FDA Requests Additional Data on Hand Sanitizers (July 2016)

According to a recent press release issued by the FDA, the agency is requesting additional data to reinforce the safety and efficacy of “certain active ingredients used in topical consumer antiseptic rubs (including hand sanitizers) marketed over-the-counter (OTC).”

Aside from washing one’s hands with water and soap, using hand sanitizer is one of the most common ways people try to maintain clean hands, reduce the spread of disease, and prevent the growth of bacteria. For this reason, along with new scientific information from an
independent advisory committee, FDA would like additional information to demonstrate that the main active ingredients in antiseptic rubs (ethanol, ethyl alcohol, isopropyl alcohol, and benzalkonium chloride) do not present risks of repeated exposure and assure long term safety when used correctly.

FDA states that since they began their review of “topical antiseptics in the 1970’s, many things have changed, including the frequency of use of some of these products, new technology that can detect low levels of antiseptics in the body, and the FDA’s safety standards and the scientific knowledge about the impact of widespread antiseptic use." This request for additional data is simply to ensure that consumers, especially at-risk populations such as pregnant women, the elderly, and children, who use topical antiseptics, are using products that are as safe and effective as possible.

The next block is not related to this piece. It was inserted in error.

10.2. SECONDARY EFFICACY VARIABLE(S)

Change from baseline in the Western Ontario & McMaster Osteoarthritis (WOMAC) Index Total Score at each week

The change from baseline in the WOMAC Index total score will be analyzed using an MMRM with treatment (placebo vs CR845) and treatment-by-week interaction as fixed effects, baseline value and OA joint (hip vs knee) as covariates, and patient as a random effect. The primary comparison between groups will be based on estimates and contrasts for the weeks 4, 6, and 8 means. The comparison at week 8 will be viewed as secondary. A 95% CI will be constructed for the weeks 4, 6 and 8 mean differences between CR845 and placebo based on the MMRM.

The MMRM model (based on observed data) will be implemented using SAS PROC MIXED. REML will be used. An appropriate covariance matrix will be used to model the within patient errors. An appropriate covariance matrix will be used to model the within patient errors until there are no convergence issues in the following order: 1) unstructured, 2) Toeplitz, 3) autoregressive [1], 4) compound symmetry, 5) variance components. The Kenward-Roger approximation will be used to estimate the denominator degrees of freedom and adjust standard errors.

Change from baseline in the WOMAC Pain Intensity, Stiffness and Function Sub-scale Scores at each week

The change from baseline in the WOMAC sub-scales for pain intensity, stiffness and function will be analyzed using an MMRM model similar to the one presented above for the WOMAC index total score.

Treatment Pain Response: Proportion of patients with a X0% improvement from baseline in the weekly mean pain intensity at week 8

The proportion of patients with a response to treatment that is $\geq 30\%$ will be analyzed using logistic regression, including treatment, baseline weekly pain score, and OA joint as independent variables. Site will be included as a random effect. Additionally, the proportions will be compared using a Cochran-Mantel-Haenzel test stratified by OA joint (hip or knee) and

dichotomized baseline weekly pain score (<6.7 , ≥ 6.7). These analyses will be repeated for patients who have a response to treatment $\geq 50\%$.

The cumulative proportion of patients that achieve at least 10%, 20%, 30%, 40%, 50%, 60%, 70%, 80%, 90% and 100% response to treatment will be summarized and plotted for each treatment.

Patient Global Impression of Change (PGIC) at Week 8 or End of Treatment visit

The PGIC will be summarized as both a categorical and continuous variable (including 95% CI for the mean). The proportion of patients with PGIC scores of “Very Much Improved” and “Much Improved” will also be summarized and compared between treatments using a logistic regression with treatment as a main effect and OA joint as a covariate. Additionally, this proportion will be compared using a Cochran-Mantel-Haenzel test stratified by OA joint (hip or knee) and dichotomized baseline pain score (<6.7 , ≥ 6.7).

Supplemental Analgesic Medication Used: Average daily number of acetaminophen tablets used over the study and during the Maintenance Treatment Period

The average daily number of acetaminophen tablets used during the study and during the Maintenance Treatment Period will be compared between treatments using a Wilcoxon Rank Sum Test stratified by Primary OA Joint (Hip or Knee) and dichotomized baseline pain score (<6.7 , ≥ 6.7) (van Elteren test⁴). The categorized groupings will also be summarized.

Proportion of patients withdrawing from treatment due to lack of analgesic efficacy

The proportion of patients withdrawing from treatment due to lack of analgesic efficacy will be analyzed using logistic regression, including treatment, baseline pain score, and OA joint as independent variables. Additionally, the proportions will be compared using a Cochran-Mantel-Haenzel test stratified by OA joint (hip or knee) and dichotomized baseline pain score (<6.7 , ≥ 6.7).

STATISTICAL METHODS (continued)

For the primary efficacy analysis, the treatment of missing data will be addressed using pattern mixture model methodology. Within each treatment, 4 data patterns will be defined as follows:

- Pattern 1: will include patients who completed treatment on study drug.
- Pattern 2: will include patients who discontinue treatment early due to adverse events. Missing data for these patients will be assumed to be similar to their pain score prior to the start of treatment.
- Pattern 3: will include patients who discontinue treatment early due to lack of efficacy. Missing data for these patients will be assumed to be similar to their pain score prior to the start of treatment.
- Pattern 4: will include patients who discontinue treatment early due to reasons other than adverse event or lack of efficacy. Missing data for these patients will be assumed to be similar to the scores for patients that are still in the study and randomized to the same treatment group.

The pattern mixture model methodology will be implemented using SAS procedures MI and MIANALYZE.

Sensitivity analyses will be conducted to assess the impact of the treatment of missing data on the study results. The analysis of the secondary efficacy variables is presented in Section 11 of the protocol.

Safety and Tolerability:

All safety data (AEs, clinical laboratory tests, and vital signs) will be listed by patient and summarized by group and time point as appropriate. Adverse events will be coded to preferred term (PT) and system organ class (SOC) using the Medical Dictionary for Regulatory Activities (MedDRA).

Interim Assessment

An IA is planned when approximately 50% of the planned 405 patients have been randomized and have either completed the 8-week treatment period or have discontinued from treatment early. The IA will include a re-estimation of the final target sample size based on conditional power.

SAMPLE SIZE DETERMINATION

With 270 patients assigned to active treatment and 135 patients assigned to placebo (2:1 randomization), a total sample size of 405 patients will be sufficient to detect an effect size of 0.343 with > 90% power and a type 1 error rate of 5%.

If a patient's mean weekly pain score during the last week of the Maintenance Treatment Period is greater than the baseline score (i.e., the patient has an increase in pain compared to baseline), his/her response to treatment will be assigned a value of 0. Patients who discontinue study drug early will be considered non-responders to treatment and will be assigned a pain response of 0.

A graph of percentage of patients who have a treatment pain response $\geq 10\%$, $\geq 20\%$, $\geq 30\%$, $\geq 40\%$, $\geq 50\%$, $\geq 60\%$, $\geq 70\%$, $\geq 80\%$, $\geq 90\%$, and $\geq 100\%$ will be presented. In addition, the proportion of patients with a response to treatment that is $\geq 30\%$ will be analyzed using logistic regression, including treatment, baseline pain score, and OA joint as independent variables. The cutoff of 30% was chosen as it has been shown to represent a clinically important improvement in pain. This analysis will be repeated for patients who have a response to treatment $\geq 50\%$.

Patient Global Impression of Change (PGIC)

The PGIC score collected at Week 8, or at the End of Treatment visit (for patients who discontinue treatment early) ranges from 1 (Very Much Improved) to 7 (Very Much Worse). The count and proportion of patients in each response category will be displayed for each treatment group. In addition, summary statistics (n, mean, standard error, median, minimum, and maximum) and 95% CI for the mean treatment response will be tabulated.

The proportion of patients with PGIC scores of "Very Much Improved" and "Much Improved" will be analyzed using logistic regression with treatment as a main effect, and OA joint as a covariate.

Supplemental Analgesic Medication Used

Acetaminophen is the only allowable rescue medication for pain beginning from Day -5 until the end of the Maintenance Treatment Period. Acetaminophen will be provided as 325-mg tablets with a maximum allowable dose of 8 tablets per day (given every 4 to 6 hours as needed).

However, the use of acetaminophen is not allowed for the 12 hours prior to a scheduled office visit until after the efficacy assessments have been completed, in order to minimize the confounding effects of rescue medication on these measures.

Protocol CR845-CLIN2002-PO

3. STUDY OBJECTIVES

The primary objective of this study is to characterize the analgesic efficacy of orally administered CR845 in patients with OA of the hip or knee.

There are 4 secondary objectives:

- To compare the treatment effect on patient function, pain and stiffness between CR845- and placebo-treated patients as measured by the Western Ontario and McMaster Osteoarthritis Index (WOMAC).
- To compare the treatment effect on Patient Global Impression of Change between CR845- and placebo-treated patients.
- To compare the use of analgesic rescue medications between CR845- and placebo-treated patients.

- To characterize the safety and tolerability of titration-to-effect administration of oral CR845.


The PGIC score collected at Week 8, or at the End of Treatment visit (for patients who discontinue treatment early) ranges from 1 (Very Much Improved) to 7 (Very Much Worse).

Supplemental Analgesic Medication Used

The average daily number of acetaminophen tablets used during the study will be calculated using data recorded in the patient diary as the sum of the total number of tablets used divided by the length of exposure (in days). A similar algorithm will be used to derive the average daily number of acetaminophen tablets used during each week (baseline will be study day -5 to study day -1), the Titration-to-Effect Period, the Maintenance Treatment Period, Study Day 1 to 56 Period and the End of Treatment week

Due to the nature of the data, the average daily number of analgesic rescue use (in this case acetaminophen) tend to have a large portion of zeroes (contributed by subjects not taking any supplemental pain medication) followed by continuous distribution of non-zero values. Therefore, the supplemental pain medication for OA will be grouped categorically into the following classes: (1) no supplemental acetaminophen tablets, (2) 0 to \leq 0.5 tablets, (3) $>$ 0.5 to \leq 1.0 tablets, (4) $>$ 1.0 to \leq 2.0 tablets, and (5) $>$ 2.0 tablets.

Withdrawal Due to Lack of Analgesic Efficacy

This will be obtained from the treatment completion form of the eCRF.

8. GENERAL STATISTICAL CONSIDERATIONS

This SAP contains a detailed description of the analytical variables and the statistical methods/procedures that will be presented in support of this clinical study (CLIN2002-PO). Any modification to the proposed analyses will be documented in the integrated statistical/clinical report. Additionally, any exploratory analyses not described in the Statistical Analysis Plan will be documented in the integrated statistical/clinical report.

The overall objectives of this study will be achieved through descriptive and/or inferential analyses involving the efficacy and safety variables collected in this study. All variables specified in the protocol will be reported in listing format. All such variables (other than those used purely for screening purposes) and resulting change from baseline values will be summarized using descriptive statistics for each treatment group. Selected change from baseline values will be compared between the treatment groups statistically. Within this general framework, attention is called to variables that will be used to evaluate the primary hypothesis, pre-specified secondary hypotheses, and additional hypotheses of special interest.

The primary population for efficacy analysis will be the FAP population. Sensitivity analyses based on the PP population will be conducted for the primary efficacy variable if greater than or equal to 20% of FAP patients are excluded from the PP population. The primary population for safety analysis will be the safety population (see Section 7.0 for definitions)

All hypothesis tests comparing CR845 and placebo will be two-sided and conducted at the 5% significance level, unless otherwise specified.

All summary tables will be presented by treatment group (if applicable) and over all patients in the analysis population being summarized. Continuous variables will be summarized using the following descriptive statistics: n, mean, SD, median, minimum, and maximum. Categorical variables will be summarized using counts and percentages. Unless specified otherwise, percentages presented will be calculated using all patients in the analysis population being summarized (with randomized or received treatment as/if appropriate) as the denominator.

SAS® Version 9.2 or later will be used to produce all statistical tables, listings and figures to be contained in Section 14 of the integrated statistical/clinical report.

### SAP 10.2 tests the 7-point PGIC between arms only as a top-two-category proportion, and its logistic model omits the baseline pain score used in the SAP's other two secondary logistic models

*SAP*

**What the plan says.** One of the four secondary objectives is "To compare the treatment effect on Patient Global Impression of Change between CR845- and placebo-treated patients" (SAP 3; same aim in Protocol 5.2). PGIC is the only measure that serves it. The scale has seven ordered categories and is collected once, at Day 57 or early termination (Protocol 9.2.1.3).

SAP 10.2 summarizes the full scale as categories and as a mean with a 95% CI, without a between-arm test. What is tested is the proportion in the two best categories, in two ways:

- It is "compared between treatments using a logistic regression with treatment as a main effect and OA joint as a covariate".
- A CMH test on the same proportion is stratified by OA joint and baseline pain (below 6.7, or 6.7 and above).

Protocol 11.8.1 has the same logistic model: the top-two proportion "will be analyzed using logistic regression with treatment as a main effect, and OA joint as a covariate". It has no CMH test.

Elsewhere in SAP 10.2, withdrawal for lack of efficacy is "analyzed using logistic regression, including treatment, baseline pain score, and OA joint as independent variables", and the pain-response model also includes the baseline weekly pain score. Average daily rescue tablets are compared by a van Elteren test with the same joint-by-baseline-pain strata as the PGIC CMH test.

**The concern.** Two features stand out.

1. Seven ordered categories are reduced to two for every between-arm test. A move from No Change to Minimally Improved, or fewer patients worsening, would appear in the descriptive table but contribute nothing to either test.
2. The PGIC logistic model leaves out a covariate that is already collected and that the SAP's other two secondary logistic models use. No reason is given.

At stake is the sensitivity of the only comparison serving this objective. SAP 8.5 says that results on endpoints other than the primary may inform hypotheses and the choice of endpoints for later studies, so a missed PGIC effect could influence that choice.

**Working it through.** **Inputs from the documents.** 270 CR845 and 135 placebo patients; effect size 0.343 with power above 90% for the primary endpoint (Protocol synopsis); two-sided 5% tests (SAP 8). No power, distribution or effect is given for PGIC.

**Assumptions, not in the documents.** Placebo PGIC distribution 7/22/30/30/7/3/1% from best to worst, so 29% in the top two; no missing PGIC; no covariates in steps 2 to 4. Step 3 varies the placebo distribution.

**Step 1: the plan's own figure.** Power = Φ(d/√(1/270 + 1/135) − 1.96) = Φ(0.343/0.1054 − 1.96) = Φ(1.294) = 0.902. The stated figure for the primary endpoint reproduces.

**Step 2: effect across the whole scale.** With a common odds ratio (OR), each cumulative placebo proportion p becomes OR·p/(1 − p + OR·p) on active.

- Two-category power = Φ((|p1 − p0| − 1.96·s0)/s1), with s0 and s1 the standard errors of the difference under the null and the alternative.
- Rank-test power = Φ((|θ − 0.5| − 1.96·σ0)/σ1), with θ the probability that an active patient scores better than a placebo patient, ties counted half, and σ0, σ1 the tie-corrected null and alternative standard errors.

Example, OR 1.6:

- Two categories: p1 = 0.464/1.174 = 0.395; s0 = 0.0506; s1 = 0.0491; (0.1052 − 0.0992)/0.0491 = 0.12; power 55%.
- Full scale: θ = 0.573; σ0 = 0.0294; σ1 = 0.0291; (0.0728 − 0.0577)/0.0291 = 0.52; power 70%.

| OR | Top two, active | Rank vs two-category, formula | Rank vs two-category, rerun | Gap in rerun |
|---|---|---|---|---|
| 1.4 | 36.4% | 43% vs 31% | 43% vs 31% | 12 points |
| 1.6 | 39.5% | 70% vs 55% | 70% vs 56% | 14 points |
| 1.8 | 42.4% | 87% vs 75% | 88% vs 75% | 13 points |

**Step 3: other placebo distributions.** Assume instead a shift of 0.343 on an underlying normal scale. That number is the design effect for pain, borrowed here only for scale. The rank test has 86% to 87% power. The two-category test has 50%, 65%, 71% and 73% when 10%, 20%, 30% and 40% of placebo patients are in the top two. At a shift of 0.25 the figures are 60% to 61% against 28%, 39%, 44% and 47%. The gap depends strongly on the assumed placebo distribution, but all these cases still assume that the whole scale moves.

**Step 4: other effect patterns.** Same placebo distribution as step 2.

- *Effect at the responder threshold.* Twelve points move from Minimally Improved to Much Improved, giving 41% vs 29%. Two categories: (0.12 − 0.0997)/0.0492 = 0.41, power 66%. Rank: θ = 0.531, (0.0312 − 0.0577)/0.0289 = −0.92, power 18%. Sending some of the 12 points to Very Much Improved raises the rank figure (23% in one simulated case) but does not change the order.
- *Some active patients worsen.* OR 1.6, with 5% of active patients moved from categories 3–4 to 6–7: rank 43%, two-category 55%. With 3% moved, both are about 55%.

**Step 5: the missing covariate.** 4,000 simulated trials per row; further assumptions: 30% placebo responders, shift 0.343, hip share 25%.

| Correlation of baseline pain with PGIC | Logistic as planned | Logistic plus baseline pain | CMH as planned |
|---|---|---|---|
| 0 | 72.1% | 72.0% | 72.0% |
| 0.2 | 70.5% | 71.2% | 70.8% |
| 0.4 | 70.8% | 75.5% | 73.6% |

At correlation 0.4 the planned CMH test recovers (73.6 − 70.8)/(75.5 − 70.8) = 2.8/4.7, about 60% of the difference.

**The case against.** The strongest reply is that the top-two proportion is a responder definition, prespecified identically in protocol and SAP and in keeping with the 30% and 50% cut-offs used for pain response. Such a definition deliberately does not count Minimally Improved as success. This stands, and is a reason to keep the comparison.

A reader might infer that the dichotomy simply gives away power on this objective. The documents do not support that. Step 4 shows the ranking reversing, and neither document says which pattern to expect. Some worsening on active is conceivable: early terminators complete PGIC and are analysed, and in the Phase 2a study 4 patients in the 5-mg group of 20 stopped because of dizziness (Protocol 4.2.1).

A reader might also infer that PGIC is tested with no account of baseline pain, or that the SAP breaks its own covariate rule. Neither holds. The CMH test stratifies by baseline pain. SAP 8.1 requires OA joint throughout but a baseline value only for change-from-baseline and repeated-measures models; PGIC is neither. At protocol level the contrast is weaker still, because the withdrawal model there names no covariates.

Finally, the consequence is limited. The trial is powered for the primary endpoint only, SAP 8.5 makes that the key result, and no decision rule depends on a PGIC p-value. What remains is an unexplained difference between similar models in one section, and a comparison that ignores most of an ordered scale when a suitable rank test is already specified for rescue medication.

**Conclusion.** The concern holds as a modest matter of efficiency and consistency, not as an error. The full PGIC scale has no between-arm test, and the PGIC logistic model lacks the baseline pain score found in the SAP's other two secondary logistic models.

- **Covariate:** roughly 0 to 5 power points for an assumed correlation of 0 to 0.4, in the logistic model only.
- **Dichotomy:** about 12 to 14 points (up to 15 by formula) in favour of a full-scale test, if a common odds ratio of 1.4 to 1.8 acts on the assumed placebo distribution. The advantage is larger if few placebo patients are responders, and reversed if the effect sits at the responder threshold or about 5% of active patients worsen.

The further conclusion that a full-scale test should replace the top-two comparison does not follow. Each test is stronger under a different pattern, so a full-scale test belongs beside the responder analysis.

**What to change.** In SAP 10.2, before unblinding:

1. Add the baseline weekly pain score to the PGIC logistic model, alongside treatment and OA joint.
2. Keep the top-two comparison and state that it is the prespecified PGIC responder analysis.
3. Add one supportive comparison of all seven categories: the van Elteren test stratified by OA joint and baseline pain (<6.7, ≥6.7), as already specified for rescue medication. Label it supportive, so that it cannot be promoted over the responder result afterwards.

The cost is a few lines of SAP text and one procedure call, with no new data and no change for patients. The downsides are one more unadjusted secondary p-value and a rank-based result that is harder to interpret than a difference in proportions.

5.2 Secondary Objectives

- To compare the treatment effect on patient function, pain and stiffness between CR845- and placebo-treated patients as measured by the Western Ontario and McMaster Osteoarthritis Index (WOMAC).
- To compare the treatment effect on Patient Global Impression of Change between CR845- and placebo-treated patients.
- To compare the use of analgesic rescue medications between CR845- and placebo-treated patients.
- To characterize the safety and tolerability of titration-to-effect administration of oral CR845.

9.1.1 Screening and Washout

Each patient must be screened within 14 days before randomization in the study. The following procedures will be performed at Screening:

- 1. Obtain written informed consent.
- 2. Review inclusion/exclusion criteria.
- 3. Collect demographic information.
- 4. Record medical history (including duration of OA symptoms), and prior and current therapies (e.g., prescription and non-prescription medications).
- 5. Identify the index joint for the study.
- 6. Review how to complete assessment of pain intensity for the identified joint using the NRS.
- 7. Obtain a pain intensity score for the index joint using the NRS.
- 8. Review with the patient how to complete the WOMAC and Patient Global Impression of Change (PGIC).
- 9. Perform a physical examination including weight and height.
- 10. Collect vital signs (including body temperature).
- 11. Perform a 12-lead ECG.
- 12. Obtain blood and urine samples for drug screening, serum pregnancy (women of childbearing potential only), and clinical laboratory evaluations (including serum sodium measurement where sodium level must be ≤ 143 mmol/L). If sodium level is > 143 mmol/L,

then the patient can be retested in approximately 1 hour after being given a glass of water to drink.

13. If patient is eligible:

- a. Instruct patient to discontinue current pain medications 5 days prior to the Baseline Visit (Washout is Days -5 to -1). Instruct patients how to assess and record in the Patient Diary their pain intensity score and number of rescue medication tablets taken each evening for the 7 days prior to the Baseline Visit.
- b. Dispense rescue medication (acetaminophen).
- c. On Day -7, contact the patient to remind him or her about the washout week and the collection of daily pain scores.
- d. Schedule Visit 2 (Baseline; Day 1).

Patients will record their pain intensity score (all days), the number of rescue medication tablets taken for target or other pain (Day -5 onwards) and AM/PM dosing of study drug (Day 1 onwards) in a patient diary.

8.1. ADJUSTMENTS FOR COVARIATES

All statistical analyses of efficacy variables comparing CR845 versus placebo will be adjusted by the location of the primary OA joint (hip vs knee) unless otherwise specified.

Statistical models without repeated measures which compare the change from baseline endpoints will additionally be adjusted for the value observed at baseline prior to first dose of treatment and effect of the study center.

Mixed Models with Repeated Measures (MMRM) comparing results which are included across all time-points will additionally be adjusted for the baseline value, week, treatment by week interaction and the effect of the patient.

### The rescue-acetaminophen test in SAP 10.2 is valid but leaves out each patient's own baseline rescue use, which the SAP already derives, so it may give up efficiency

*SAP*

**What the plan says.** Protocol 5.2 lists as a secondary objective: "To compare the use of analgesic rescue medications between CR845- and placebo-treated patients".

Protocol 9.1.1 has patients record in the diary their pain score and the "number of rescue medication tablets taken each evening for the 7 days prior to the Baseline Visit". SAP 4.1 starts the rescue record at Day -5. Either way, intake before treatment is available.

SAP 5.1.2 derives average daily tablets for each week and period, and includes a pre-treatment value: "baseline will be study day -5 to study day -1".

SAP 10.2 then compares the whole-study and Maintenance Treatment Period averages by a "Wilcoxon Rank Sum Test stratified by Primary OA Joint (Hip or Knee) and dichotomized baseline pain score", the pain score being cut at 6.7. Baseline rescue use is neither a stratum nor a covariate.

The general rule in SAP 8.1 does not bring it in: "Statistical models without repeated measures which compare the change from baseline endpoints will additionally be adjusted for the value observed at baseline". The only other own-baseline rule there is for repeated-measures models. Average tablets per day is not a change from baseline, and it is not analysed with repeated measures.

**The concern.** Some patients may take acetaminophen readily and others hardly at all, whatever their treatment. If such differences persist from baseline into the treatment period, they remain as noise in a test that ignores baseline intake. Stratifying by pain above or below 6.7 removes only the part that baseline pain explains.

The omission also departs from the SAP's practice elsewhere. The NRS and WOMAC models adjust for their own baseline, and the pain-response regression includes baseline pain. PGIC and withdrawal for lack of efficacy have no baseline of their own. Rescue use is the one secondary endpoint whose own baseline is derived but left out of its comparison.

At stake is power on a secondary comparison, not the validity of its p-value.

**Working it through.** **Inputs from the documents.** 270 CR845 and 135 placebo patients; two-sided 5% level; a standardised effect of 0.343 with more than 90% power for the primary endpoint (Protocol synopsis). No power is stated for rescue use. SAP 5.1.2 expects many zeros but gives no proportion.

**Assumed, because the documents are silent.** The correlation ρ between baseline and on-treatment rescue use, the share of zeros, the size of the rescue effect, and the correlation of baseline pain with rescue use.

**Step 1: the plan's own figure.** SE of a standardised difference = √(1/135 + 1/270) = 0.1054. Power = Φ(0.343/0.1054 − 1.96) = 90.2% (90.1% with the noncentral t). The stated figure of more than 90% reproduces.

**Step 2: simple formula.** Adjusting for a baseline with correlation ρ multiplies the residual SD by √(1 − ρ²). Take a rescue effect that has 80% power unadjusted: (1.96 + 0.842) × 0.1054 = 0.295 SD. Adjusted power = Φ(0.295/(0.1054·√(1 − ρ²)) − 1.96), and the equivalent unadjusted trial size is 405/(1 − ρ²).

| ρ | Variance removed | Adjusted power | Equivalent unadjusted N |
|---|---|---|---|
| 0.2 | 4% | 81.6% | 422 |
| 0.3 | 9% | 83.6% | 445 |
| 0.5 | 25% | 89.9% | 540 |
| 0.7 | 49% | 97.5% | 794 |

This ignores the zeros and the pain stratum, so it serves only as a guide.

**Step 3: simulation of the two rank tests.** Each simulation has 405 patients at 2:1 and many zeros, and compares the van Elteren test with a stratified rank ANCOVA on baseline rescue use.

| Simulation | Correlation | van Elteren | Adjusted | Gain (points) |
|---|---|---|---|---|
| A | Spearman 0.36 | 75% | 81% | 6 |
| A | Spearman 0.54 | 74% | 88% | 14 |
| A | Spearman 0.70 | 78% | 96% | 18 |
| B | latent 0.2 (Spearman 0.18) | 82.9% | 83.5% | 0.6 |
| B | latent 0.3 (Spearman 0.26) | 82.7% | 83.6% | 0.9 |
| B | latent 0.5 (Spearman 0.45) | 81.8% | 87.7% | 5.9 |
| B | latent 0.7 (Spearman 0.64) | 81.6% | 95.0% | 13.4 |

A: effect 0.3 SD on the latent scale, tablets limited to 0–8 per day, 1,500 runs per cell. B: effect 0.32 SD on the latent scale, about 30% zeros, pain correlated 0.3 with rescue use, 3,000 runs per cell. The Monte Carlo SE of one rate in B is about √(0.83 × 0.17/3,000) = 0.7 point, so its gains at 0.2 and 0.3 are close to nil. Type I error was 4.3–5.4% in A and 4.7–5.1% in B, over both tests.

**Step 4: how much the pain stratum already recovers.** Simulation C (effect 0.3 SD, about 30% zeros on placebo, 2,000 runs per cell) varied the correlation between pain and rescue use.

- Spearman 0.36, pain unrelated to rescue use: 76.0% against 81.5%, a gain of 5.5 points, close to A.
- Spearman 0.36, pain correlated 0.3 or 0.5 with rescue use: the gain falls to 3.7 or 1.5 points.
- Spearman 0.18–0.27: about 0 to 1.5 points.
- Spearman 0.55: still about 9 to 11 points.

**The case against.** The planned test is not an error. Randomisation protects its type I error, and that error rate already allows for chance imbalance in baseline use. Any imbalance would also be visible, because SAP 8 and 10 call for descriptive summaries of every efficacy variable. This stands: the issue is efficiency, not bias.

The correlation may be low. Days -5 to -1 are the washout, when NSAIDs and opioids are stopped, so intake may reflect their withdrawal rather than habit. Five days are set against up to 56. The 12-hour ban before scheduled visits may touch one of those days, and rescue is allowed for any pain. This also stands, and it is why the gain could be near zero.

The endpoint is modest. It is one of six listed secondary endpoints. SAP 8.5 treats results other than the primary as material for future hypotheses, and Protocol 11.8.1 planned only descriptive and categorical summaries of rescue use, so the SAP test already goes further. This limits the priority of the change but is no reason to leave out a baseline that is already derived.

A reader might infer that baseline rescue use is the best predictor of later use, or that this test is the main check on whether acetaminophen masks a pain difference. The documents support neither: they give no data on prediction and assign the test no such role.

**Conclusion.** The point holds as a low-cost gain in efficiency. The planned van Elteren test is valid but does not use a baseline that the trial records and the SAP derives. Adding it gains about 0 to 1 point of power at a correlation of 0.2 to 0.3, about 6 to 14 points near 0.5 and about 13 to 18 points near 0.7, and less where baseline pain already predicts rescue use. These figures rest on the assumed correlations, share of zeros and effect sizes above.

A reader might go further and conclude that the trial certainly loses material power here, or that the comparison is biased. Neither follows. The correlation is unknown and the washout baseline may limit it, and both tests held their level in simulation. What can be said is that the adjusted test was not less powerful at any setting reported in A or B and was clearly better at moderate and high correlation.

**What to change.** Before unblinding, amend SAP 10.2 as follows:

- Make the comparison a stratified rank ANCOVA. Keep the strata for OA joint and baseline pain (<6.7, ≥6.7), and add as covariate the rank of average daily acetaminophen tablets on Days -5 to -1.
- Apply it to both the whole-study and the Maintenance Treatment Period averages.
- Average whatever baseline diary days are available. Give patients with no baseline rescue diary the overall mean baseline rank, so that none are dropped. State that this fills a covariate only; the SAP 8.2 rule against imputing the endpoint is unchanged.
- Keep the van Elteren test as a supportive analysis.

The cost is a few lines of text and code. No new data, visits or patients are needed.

This proposed rule does not call for regularly used hand sanitizers to be pulled from the market. Instead, it requires manufacturers of topical antiseptics to provide FDA with additional information about the active ingredients in their products that are being produced and those they plan to continue producing.

Technology Sciences Group’s senior regulatory consultant
Robert Stewart and regulatory scientist Ian Van Trump specialize in OTC drugs and hand sanitizer compliance. They can assist manufacturers who are seeking to accommodate FDA’s requirements.